Prominent Figures in Indiana Jazz
David Baker is a leading figure in jazz education. A gifted trombonist and composer, he was an active member of the Indiana Avenue jazz scene in the 1950s and contributed greatly to the repertoire of George Russell’s 1960s sextet. Suffering from a jaw injury he endured in a 1953 automobile accident, Baker eventually gave up the trombone for the cello—an unlikely instrument in the jazz world—and focused his efforts on composing and teaching. Since 1966, David Baker, an Indiana Living Legend and NEA Jazz Master, has been chair of the Indiana University Jacobs School of Music’s Jazz Studies Department and currently serves as conductor and artistic director of the Smithsonian Jazz Masterworks Orchestra in Washington, DC.
Read about and order a copy of David Baker: A Legacy in Music by Monika Herzig here.
Bloomington native Hoagy Carmichael is one of the most beloved contributors to the Great American Songbook. Inspired early on by bandleader Louie Jordan, the law school dropout was ultimately convinced to become a songwriter by friend and jazz musician Bix Beiderbecke. Upon moving to New York in the late 1920s, a discouraged Carmichael worked for a small brokerage firm before finally scoring such hits as “Georgia on My Mind,” “Rockin’ Chair,” and “Lazy River” in 1930. He made his mark on Hollywood throughout the 1940s and 50s, winning Oscars for his songs. In 1999, Carmichael’s “Stardust” was recognized by NPR as one of the 100 most important musical works of the 20th century.
The Four Freshmen
The Four Freshmen, a male vocal jazz group that originated on the campus of Butler University in the late 1940s, first consisted of brothers Ross and Don Barbour, Bob Flanigan, and Hal Kratzsch. Acknowledged for bridging the gap between groups like the Mel-Tones and the Beach Boys, the original Freshmen specialized in tight improvised harmonies inspired by the trombone section of Stan Kenton’s band. It was at Kenton’s urging, in fact, that the group was signed to Capitol Records, where the Freshmen recorded their first hit single “It’s a Blue World” in 1952. Although the quartet’s personnel has changed many times over the years, they sound fresh and innovative as ever.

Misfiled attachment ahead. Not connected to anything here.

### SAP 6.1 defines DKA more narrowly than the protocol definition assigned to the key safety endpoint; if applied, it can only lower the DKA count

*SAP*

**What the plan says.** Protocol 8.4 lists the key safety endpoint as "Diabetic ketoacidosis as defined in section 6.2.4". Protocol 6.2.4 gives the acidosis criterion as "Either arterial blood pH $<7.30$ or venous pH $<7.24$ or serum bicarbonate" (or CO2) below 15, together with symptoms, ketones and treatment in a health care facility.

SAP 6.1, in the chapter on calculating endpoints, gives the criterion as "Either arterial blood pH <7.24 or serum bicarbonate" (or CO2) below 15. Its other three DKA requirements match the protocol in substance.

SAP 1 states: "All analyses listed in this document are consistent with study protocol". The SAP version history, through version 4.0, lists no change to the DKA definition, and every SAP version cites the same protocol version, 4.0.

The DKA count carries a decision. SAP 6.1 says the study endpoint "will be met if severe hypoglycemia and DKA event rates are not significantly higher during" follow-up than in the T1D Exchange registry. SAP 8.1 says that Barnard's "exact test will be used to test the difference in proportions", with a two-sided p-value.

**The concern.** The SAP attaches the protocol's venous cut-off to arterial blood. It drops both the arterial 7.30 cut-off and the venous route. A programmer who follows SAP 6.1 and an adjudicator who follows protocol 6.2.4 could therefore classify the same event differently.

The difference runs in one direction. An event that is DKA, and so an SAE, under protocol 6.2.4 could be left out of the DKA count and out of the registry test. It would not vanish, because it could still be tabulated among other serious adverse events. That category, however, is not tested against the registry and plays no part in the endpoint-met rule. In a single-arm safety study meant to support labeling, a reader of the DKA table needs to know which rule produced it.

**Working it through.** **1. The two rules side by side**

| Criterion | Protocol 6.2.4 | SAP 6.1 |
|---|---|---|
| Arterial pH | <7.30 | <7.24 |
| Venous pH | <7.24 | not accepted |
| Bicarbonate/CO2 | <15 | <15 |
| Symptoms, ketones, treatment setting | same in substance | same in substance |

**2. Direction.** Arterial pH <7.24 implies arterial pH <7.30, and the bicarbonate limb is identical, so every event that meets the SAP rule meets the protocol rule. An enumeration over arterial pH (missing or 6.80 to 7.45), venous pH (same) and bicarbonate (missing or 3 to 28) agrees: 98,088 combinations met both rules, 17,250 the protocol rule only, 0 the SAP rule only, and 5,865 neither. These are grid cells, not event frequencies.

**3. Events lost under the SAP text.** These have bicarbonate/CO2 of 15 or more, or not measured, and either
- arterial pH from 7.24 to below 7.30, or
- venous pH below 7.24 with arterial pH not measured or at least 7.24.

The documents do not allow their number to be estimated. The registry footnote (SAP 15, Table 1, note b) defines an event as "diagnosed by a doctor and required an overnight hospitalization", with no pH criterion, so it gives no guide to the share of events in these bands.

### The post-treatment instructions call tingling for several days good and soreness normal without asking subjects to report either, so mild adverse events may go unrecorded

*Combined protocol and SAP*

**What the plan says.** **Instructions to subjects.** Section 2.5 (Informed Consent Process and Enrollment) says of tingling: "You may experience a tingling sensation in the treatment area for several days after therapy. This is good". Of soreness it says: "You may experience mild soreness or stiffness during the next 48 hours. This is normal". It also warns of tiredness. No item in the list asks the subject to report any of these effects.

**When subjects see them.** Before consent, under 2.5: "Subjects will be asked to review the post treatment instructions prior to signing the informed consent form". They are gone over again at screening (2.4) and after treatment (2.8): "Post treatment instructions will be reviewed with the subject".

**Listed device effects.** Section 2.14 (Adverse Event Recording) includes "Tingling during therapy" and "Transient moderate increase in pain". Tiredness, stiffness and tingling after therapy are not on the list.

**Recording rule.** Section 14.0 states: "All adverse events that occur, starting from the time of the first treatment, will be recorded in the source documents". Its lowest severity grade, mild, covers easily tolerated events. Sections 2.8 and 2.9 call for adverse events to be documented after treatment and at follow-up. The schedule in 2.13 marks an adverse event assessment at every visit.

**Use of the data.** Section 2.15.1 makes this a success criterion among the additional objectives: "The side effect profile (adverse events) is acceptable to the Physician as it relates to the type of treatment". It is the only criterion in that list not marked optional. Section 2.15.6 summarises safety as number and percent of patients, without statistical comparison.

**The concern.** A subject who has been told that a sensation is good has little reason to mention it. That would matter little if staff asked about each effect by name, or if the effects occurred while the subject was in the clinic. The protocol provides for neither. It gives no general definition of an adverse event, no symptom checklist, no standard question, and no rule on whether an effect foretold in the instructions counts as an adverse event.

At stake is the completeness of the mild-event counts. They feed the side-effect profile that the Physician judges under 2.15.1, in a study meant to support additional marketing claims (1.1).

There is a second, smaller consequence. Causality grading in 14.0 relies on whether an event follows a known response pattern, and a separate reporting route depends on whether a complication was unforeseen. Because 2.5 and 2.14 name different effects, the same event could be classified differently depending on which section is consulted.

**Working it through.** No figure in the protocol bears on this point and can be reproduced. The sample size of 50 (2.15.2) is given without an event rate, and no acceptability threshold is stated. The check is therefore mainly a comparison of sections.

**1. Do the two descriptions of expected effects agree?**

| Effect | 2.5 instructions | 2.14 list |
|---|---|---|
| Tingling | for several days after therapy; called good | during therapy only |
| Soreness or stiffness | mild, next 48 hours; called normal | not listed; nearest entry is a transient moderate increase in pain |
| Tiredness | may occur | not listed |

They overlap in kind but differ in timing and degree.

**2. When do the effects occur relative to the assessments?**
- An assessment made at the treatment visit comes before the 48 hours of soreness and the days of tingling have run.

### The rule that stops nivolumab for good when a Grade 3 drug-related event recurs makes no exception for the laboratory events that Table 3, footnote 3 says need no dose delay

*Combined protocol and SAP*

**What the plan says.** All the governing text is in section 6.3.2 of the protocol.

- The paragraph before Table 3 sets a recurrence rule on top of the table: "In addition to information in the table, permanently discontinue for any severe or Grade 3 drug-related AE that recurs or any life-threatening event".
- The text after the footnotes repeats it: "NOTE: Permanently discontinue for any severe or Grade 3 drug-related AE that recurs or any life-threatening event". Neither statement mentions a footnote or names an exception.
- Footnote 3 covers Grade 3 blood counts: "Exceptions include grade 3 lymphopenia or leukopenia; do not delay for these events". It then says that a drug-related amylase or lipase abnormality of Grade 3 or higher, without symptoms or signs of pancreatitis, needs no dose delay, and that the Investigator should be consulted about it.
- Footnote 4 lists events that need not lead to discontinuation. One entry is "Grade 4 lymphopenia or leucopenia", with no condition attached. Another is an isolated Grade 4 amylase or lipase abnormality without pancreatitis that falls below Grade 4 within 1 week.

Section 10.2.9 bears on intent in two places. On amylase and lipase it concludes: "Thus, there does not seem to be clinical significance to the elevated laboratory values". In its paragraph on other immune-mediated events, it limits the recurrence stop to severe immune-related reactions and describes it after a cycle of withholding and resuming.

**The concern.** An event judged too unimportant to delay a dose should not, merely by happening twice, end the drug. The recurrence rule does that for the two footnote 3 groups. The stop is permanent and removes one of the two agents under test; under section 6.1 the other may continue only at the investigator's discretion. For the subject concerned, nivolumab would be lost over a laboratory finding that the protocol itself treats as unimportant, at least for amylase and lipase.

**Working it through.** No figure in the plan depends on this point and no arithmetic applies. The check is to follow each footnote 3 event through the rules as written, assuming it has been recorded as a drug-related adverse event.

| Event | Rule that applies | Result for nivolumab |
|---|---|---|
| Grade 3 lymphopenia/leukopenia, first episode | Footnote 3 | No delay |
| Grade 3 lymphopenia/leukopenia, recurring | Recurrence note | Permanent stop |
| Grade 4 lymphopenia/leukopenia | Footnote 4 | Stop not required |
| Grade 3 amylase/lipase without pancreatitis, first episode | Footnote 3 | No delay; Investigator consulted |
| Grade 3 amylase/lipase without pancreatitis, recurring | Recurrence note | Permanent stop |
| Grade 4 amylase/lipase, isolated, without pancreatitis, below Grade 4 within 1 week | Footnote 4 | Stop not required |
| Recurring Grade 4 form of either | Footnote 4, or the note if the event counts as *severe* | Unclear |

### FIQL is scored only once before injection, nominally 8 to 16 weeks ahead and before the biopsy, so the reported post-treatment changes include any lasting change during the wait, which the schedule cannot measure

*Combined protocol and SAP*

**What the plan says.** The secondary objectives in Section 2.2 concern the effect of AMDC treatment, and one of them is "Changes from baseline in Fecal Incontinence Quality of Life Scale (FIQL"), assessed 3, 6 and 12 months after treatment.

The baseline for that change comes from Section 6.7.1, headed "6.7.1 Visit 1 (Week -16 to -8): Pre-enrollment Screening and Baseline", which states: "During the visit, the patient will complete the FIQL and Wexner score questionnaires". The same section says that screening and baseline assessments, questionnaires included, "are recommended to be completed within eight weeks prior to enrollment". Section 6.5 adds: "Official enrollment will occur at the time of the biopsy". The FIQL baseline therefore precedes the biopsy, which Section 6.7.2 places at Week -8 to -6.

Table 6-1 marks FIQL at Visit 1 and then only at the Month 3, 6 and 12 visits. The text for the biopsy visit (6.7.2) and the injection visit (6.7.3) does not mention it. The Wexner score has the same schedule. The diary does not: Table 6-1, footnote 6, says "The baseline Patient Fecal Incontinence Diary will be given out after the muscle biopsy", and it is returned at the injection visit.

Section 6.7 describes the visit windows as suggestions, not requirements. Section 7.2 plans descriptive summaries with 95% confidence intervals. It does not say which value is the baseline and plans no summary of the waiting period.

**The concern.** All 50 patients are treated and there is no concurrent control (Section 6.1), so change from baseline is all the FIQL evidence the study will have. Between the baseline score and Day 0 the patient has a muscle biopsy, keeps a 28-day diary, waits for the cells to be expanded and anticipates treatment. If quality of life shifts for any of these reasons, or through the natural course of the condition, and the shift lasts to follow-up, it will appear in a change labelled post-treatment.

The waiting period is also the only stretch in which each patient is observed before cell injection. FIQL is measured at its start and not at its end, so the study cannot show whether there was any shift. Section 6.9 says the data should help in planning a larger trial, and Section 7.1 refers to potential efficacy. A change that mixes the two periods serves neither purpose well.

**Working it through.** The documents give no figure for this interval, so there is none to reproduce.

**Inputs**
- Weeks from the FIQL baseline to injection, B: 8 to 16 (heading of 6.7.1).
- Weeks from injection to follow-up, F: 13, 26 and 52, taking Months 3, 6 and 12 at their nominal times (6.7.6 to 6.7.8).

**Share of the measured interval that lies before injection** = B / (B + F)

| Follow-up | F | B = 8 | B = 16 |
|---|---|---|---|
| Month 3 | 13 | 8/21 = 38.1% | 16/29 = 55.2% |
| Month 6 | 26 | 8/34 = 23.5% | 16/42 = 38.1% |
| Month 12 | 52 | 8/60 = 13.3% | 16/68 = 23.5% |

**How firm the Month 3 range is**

Slide Hampton is one of the most celebrated trombonists and composers in jazz. Brought up in Indianapolis, Hampton was part of his family’s band, led by father Deacon. Hampton has performed with and written for a myriad of jazz artists such as Lionel Hampton, Maynard Ferguson, Art Blakey, and Dizzy Gillespie and his groundbreaking 1960s octet was a leading force in the hard bop movement, featuring the likes of saxophonist George Coleman and trumpeter Freddie Hubbard. A GRAMMY® Award winning arranger, Slide Hampton is also an NEA Jazz Master and member of the Indianapolis Jazz Foundation Hall of Fame.
Known for his brilliant technique and rich tone, NEA Jazz Master Freddie Hubbard is one of the most exciting trumpeters in jazz. Growing up in Indianapolis, Hubbard took to jazz at any early age, making his record debut at 19 on the 1957 album The Montgomery Brothers and Five Others. The following year, the trumpeter found himself in New York playing alongside some of the best musicians in the business. Acknowledged greatly for his stint with Blue Note Records, Hubbard recorded such albums for the label as Open Sesame, Hub Cap, and the critically acclaimed Ready for Freddie. After an inspirational yet fabled career, Freddie Hubbard died of a heart attack in 2008 at the age of 70.
Born to a musical family, hard bop guitarist Wes Montgomery, along with siblings Monk and Buddy, formed the Indianapolis-based trio known as the Montgomery Brothers, releasing their debut album in 1955. While not a proficient music reader, Montgomery’s keen ear allowed him to copy the guitar solos of Charlie Christian at a young age. Montgomery is often touted as the quintessential jazz guitarist and has influenced the likes of Joe Pass, Pat Metheny, and even Jimi Hendricks. In 1968, after leading a brief yet prolific career, Wes Montgomery died suddenly of a heart attack at the age of 45. A GRAMMY® winner, he is also the recipient of numerous Down Beat Critics Poll Awards.